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Last summer the Supreme Court of North Carolina handed a victory to a taxpayer challenging the state’s ability to impose its income tax on an “out-of-state” trust. In Kimberley Rice Kaestner 1992 Family Trust v. North Carolina Dept. of Revenue, the court ruled that the state could not impose its income tax on trust income merely because it had a resident beneficiary. The settlor of the trust in question was located in New York, the trustee was a Connecticut resident, and the trust held assets in the form of financial instruments located in Massachusetts. The beneficiary did not receive any distributions from the trust during the tax years at issue.

The North Carolina Department of Revenue imposed the tax under the authority of a state law that levies the income tax on trust income earned “for the benefit of a resident of this State.” The court case ensued after the trust paid the tax for tax years 2005 through 2008 and later filed a refund claim on the basis that the state statute is unconstitutional for violating due process. In other words, the trust argued that it did not have a sufficient connection with North Carolina for the state to impose the income tax based solely upon the resident beneficiary.

Taxpayer Wins at Supreme Court of North Carolina

The court ultimately ruled in the trust’s favor because it found that that the in-state presence of a resident beneficiary alone does not establish jurisdiction to tax. The court stressed that the trust is an entity separate from individual beneficiaries and further distinguished cases in Connecticut and California that reached contrary results under similar facts. In dissent, Justice Samuel Ervin argued that the trust did subject itself to North Carolina’s taxing power consistent with the due process clause because it purposely availed itself to the state through the beneficiary. Justice Ervin noted that the beneficiary was a North Carolina resident when the trust was created for her benefit and that the trustee communicated with her in the state, in reliance upon benefits, protections, and opportunities that the state provided.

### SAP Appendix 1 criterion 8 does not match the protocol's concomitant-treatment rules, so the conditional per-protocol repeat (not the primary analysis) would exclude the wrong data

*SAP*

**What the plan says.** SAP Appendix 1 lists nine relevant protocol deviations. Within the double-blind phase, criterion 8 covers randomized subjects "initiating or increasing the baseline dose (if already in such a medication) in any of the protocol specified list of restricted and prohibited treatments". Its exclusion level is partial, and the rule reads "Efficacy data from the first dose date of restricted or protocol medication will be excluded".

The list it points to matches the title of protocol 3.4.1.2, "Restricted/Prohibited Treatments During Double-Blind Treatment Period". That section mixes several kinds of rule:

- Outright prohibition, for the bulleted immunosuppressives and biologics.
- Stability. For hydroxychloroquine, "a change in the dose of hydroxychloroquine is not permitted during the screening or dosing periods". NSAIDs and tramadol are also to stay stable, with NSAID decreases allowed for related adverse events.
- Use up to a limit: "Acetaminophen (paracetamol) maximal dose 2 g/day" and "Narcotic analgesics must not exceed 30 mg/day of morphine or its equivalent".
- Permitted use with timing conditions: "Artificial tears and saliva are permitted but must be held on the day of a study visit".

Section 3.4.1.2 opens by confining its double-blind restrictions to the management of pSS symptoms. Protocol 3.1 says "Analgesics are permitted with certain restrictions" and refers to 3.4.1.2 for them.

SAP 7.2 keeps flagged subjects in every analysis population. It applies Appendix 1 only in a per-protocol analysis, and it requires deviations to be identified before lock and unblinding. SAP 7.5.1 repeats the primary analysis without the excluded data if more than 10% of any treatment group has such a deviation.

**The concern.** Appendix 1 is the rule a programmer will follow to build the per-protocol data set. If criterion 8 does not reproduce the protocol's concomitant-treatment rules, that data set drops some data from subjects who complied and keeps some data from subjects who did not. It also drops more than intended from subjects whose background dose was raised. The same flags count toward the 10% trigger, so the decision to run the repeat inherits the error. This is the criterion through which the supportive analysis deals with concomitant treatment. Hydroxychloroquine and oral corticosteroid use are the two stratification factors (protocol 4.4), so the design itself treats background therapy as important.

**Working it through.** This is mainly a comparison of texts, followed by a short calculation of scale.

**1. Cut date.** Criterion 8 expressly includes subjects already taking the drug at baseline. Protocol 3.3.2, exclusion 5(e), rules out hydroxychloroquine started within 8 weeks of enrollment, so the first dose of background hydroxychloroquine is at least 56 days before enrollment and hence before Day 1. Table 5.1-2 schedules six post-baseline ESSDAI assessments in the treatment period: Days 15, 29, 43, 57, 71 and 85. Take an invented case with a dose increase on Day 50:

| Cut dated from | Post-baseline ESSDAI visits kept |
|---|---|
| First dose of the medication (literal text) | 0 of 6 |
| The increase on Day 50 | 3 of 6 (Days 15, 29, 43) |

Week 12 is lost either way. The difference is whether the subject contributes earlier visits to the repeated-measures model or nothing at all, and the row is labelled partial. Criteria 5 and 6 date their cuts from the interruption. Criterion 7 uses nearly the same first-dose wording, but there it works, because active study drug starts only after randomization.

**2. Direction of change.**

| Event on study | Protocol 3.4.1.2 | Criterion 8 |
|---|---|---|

Similar Issues in Other State Courts

The Kaestner Trust case comes on the heels of cases in Minnesota and Ohio that we reported on in back in August. In July 2018, the Supreme Court of Minnesota ruled that a trust did not establish nexus with the state of Minnesota despite holding shares of an in-state company, having an in-state beneficiary, and applying Minnesota law to govern disputes arising under the terms of the trust. By contrast, the Supreme Court of Ohio upheld an Ohio tax imposed on a trust with shares of an in-state company and having Ohio residents as the trust grantor and beneficiaries. With reliance on only the in-state beneficiary to establish nexus, North Carolina has taken a more aggressive position than the courts reviewed in Minnesota and Ohio.

State of North Carolina Petitions High Court

Against this legal landscape, the North Carolina Department of Revenue petitioned the U.S. Supreme Court on Oct. 9, 2018 to review its case. In what could be an important consideration, the Supreme Court of North Carolina decided its case in early June with reliance on Quill Corp. v. North Dakota, just days before the U.S. Supreme Court handed down its seminal sales and use tax case in South Dakota v. Wayfair. We will keep you posted as the U.S. Supreme Court contemplates whether or not to accept the Kaestner Trust case.

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